My constituency office is in the Fulforth community centre, in a small pit village called Sacriston. In the entrance to the community centre is a war memorial that was rescued from the memorial hall, which was pulled down several years ago. On that beautiful mahogany memorial, inlaid with gold lettering, are the names of 122 men just from Sacriston and the surrounding area—it is a very small area—who lost their lives in the first world war. This Sunday, the local community will plant 122 crosses and a few more, because some people are not on the memorial, in the garden of remembrance next to the community centre, and I congratulate the community on doing that. I know that similar ceremonies will take place throughout the nation.
The individuals marked and remembered on that memorial were sons, brothers and husbands. When I look at their names, I think of the sacrifice that they made for this country, but I also remember that their ambitions and dreams were unfulfilled, and their loved ones left behind were worrying and thinking about what could have been.
There was an outpouring of remembrance after the Armistice. Throughout the nation, memorials such as the one in Sacriston were built, as well as clocks, parks and memorial halls. I live across the road from the Pelton Fell Memorial Park, which was dedicated to those who lost their lives in the first world war, with the money raised by local miners and the mine company.
Those are physical memorials, but I would like to join the Secretary of State in congratulating the Heritage Lottery Fund. Over the last four years, it has allowed local communities to bring to life the stories behind some of the casualties and tell the wider story of the effects of the first world war. I had the privilege last week of going to the exhibition it has funded, where I met two young ladies from North Durham, Jade Hay and Caitlin Dobby. They had worked on a project that told the story of what happened to children who lost their fathers during the first world war, and, in some cases, their mothers to Spanish flu after the war. They were horrendous stories of children committed to industrial schools or transported to Australia and Canada—stories never told before. Their only crime was that they were poor, but society just left them. It is thanks to the HLF funding for the project that a spotlight has been shone on that human face, not on the battlefield, but on the home front.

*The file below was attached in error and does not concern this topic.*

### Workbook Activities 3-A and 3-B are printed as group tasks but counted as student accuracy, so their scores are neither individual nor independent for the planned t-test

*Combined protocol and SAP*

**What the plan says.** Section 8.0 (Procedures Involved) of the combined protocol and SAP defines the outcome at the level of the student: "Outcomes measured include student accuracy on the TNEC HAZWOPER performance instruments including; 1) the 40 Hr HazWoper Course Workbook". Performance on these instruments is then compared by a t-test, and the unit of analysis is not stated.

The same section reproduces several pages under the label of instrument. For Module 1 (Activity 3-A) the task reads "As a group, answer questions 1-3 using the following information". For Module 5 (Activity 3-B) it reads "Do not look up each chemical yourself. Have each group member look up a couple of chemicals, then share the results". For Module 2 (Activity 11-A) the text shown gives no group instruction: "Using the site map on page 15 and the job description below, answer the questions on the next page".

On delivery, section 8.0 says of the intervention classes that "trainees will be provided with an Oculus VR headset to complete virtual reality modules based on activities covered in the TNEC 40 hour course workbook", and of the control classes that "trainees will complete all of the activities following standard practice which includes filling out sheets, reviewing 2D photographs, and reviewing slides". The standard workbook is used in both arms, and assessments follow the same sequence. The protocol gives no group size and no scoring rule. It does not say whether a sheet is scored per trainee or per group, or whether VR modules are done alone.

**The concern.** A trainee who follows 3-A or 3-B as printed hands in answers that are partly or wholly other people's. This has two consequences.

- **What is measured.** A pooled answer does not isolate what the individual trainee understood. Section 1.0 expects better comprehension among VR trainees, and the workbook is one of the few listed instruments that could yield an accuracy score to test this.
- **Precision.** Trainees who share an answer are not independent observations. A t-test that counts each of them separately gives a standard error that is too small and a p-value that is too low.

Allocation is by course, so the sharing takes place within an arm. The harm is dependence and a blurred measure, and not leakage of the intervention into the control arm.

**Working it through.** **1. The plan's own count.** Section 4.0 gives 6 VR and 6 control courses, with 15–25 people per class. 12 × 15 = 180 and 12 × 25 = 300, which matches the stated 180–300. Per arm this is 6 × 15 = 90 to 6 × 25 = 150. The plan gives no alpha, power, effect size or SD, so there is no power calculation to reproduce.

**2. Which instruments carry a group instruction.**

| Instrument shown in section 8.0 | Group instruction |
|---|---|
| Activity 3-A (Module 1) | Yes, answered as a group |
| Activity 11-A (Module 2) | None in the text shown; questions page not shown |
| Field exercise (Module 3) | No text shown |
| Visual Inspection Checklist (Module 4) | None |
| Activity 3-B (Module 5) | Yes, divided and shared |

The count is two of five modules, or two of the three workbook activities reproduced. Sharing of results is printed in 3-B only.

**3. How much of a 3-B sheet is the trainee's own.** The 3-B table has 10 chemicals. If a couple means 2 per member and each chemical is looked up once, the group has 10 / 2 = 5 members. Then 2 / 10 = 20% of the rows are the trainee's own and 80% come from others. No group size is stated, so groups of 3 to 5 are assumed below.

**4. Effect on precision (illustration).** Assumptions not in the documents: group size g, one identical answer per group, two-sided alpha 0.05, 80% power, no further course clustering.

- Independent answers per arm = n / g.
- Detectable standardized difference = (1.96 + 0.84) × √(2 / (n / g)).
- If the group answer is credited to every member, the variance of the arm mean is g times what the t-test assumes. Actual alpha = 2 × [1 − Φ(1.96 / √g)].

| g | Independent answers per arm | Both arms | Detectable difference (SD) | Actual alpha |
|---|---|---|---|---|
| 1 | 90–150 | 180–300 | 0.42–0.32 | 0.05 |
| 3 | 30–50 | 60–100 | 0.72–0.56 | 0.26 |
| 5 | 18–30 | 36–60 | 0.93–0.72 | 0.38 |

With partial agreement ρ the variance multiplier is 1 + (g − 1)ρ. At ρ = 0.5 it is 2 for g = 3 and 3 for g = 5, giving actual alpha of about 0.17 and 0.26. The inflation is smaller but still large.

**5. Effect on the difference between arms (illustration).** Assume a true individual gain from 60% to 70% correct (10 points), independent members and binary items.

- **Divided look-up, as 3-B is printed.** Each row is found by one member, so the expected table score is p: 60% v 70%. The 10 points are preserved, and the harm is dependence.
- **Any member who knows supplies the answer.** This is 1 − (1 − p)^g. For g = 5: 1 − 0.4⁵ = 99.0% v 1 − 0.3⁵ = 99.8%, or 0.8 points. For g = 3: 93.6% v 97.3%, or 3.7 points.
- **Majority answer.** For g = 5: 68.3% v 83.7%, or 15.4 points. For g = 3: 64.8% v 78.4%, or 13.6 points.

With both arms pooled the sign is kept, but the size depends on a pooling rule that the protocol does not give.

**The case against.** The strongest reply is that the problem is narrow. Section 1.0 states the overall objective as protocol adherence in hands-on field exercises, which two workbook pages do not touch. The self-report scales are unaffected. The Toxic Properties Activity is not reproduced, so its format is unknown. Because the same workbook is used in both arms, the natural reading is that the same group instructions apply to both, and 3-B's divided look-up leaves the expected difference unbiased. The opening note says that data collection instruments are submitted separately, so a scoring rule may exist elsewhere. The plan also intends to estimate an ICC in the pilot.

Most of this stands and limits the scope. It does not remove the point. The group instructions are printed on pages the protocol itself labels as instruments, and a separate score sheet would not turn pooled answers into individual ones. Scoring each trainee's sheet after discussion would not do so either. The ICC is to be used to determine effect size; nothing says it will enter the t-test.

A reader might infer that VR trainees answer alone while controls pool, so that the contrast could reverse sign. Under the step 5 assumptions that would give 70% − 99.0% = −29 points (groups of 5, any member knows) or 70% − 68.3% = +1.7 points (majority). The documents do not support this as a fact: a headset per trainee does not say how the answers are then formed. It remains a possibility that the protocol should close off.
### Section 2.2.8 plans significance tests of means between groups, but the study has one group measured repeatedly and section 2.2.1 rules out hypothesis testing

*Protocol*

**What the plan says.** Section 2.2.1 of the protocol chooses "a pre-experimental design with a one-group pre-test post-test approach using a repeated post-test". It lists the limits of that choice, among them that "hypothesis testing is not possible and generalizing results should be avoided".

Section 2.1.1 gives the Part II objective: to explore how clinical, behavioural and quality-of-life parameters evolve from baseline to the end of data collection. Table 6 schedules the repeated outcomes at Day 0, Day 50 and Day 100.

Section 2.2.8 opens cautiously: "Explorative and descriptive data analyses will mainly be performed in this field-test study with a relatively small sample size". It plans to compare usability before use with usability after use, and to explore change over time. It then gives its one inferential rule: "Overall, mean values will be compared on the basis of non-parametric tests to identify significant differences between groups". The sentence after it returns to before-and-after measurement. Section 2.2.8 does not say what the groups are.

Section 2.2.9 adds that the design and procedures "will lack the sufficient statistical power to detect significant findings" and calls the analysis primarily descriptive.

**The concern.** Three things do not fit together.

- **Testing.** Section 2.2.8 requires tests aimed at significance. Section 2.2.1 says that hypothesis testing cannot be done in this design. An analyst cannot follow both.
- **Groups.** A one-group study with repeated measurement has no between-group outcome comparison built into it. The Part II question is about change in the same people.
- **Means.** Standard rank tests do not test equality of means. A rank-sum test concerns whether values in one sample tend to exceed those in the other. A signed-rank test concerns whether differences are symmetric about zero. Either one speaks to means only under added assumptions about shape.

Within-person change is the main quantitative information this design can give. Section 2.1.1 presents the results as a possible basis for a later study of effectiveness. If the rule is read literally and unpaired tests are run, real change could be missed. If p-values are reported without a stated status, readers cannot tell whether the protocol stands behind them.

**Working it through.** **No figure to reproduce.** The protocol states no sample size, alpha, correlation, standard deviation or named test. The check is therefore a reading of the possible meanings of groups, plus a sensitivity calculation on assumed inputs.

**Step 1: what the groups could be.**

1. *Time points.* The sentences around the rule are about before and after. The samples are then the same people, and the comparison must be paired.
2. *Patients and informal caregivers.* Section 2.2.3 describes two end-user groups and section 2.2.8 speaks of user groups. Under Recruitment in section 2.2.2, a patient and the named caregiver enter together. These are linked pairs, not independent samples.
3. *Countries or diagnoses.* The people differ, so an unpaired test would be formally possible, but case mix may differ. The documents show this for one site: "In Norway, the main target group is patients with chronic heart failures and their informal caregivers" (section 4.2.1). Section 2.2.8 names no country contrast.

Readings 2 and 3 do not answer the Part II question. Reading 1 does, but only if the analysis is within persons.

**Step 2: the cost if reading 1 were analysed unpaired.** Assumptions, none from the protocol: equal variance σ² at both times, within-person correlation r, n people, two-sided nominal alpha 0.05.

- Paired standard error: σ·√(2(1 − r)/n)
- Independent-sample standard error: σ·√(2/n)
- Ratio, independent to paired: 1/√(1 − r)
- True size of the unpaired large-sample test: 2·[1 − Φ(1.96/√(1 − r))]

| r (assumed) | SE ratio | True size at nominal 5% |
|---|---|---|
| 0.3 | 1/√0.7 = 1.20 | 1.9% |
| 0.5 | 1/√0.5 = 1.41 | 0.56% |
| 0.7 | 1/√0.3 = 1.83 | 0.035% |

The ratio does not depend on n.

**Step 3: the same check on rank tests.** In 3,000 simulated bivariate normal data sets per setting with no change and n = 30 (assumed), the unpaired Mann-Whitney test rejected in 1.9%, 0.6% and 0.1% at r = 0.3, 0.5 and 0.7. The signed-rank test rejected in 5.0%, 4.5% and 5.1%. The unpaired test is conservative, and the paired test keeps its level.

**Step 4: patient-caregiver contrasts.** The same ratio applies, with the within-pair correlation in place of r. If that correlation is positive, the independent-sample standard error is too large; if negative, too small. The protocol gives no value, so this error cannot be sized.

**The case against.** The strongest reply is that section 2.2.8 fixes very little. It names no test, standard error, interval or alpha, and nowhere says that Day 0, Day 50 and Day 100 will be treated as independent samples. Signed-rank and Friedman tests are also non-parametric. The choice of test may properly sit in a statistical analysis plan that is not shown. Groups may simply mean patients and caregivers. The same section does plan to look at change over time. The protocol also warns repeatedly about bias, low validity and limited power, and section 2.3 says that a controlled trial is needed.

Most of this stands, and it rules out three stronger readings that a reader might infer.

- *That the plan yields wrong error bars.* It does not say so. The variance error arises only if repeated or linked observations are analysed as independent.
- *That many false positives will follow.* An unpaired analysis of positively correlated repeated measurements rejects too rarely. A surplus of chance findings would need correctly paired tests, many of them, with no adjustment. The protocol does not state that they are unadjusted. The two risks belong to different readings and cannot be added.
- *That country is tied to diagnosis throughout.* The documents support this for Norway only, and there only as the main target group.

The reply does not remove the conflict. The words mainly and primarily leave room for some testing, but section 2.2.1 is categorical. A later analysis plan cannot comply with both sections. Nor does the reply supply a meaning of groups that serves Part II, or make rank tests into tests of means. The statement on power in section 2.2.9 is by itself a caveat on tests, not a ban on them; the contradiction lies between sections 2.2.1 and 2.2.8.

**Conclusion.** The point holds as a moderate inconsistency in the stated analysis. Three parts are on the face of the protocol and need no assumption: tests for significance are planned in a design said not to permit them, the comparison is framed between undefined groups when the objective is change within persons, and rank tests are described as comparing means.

Mr Simpson and I have had the privilege of being Commonwealth War Graves Commissioners. I have been a commissioner for the last eight years; unfortunately, all good things come to an end, and that will end in December this year. He explained how the commission came into being. Like many great things in this country, it came into being by accident. Today the commission is held in high esteem, but it was not just after the first world war. At the time, some argued that we should repatriate the dead and that people should be able to put up their own memorials and crosses. It was a hugely controversial event but, thankfully, the commission saw through and became the great organisation it is today.
The commission commemorates the dead of the first and second world wars in 23,000 locations in more than 150 countries. I want to thank the staff of the commission and the partner nations that have contributed—Canada, Australia, New Zealand, South Africa and India—and make it all possible. It has been a great privilege working with them.
May I say to right hon. and hon. Members that, while they should remember the great iconic sites in France, they should also visit their local cemeteries? We have over 300,000 casualties in cemeteries in this country, and if they can visit them, they should do so. We have an ongoing project to put up signs to commemorate them. They should give recognition to the sites that we in the Commonwealth War Graves Commission look after in their local communities.
In finishing, let me say that remembrance is important not just in remembering the sacrifice that individuals made, but, as was eloquently put forward by both the Secretary of State and the shadow Secretary of State, in learning some of the lessons for the future.